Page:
Part of the reason I was so defensive of this story was because I had done so much reading about psychology, and was intellectually convinced that certain events in my childhood had caused certain neuroses. It all made perfect logical sense. I didn’t feel any emotional need to cling onto this story like some people do – because it gives them excuses, or someone to blame, or some other secondary benefit. No, I felt the need to cling onto my story simply because I was intellectually convinced that it was 100% true.

I kept clinging on to that story until I made an important discovery that changed everything. That discovery was this: perhaps it was all true, exactly as I had believed it. Perhaps my psyche really had been damaged exactly as I believed. Perhaps these kind of bad experiences and poor parenting have similar effects in everyone who experiences them, just as the textbooks say. It’s not that the story is necessarily untrue; it’s that I don’t need to have a story at all. The truth is, I did experience some traumatic events in my childhood, and they did have an effect on me. But it’s not true that I’m stuck with those effects. The idea that the damage is permanent, or that it requires years of energy work or – God forbid – talk therapy to clear it is just that – an idea. A story. A fairy tale. It is true as long as it continues to be believed.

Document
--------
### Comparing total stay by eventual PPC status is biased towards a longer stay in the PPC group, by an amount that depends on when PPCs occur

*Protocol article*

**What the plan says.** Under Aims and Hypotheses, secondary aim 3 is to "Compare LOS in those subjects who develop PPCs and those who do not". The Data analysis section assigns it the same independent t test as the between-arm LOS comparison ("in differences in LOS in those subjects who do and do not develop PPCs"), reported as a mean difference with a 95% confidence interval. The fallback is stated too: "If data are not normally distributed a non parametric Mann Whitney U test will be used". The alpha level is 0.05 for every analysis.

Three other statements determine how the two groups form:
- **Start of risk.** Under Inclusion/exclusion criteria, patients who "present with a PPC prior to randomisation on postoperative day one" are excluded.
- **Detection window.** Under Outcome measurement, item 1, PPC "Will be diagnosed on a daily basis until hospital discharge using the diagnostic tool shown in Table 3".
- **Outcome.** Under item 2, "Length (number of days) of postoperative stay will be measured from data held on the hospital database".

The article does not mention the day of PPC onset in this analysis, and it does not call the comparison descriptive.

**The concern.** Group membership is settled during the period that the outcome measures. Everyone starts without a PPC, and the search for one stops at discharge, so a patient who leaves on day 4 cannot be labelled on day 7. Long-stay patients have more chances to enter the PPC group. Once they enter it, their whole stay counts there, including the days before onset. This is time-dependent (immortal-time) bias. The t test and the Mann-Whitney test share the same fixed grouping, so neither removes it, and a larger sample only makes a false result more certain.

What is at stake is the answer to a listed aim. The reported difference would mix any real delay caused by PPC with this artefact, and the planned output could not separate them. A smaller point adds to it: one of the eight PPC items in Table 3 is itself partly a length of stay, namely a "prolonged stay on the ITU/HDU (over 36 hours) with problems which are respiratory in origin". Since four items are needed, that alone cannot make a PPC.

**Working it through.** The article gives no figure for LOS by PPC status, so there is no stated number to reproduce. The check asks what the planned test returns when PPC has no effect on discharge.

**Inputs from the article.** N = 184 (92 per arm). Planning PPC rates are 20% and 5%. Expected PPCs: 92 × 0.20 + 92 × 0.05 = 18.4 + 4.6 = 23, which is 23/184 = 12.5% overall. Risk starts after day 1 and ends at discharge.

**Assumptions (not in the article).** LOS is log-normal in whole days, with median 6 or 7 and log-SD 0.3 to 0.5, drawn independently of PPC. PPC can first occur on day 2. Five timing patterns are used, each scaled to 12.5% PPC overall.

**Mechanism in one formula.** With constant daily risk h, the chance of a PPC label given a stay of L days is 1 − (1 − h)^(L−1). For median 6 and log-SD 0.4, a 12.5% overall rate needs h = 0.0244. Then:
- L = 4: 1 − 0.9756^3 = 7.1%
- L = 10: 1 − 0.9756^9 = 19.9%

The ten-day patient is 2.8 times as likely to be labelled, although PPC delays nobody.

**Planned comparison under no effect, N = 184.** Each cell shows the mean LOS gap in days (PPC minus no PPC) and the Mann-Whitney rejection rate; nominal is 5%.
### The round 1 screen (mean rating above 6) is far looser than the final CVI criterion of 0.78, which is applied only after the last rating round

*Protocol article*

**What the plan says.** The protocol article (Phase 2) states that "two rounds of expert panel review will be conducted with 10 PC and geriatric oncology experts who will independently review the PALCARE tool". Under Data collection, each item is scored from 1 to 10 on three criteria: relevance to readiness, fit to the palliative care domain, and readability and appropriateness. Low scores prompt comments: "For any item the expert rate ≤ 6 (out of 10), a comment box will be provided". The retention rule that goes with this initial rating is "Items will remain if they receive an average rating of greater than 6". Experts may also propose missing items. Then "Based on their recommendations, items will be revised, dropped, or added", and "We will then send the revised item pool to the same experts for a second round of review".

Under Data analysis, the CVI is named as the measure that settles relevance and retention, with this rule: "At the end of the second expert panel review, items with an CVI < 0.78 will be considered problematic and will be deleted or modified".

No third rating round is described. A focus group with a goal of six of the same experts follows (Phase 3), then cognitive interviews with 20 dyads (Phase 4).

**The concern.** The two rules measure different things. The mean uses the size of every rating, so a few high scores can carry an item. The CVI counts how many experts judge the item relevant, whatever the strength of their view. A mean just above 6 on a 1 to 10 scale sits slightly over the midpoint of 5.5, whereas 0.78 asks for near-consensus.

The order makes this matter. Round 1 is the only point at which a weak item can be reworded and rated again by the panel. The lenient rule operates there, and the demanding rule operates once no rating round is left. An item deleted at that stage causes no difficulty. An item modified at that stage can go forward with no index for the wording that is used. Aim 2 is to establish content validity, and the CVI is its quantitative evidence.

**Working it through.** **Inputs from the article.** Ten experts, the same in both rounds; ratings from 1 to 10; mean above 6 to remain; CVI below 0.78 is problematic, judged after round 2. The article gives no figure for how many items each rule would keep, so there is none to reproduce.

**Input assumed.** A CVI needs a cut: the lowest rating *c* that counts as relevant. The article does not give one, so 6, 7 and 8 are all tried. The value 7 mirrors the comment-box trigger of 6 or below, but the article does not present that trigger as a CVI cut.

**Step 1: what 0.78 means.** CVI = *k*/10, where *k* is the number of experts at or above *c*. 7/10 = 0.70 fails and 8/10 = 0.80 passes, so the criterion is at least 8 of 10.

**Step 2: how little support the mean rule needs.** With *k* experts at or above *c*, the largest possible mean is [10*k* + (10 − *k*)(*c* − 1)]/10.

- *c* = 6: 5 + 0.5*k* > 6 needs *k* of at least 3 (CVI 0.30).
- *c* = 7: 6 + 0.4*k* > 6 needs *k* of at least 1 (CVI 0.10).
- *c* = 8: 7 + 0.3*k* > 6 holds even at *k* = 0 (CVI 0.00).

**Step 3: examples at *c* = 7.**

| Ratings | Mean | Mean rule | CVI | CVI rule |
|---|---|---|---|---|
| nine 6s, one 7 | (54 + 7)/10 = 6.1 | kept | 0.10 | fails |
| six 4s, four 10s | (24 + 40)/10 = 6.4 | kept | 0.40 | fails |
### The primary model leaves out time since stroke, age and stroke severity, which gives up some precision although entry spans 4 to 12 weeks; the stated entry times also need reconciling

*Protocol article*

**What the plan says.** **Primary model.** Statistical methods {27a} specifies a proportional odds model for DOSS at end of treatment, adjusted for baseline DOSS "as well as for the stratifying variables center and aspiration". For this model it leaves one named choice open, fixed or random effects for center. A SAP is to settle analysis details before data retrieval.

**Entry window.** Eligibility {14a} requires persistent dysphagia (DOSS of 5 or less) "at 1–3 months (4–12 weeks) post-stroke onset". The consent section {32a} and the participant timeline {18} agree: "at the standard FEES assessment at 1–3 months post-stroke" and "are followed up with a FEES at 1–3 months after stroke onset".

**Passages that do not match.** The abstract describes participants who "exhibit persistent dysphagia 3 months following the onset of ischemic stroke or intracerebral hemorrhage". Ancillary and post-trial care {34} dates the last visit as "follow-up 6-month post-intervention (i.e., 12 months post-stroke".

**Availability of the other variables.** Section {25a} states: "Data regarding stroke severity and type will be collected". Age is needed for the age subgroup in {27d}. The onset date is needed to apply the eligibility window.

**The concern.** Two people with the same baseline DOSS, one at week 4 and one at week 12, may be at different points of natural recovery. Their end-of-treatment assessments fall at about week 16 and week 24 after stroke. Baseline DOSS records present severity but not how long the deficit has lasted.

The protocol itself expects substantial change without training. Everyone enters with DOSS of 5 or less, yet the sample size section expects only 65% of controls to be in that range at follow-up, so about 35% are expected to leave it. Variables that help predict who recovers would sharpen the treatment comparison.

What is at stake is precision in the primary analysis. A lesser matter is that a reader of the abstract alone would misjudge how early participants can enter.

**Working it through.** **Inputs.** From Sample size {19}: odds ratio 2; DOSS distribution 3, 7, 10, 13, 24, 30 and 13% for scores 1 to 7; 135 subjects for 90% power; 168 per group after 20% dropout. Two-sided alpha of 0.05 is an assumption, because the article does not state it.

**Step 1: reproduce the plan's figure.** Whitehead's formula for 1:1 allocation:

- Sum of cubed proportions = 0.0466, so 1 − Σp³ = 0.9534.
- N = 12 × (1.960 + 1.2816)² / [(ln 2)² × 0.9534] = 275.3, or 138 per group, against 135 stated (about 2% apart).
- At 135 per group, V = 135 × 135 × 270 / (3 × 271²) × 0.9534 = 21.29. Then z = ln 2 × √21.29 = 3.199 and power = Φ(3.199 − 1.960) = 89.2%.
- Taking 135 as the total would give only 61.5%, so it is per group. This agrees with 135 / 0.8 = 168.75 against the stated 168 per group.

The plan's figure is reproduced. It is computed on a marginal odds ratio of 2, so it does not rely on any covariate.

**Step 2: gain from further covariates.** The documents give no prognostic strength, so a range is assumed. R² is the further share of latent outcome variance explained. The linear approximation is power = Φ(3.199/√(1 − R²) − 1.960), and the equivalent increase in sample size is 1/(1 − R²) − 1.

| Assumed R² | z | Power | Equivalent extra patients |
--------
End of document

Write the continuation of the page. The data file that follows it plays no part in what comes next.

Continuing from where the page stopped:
Many enlightened individuals prove that these stories and all their ill effects can disappear in an instant as soon as the soul fully grasps the truth that it is whole and complete, and it does not need to cling to its baggage. However, like enlightenment itself, it’s a truth that tends to be obscured by its very simplicity.